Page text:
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By definition a set $A$ is a proper subset of another set $B$ if we have $A$ is a subset of $B$ and $A\neq B$, I understand the need for such a definition however what I don't understand what's the use of the subset definition when we can say the A is a proper subset of $B$ in case they are not equal and $A=B$ in case they care, what does the subset definition really add to the table here?

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  • $\begingroup$ Not sure what your point is. There are situations in which we know that $A$ is a subset of $B$ but we aren't sure whether $A=B$ or not. Accordingly we may want to distinguish between cases in which we know $A$ is a proper subset and cases in which we don't. Does that answer your question? $\endgroup$
    – lulu
    Dec 26, 2020 at 14:05
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    $\begingroup$ what does $a\le b$ add to the table when we already have $a < b$ and $a=b$? $\endgroup$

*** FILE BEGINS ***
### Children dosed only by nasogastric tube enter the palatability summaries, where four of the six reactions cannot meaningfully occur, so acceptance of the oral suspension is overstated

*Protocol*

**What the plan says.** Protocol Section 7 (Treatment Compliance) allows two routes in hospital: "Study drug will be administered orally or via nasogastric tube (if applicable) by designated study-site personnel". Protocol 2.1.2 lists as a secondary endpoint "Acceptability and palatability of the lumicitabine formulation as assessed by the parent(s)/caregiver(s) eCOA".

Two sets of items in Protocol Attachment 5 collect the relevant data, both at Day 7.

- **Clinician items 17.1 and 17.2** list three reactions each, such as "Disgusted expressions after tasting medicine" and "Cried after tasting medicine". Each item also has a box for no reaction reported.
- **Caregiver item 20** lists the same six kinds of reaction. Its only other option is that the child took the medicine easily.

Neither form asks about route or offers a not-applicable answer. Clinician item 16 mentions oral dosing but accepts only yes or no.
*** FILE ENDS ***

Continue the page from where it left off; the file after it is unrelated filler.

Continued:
– Jamāl
    Dec 26, 2020 at 14:19

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"$A$ is a subset of $B$" is equivalent to "$A$ is a proper subset of $B$ or $A=B$" and the first is clearly more succint. We often don't care if a subset is proper.

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  • It is useful to have the $\leq$ relation defined on numbers; it conveys the idea that one number is at most as big as another one.

  • But , arguably, numbers are sets . For example $0=_{df} \emptyset$ and $1=_{df}\{\emptyset\}= \{0\}$ , and $2=_{df}\{0,1\}$

  • So how can we define the $\leq$ relation on sets? For example suppose that sets N and M are natural numbers. How are we going to express the fact that $N\leq M$ ?

  • We will say that $N\leq M \iff N\subseteq M$.

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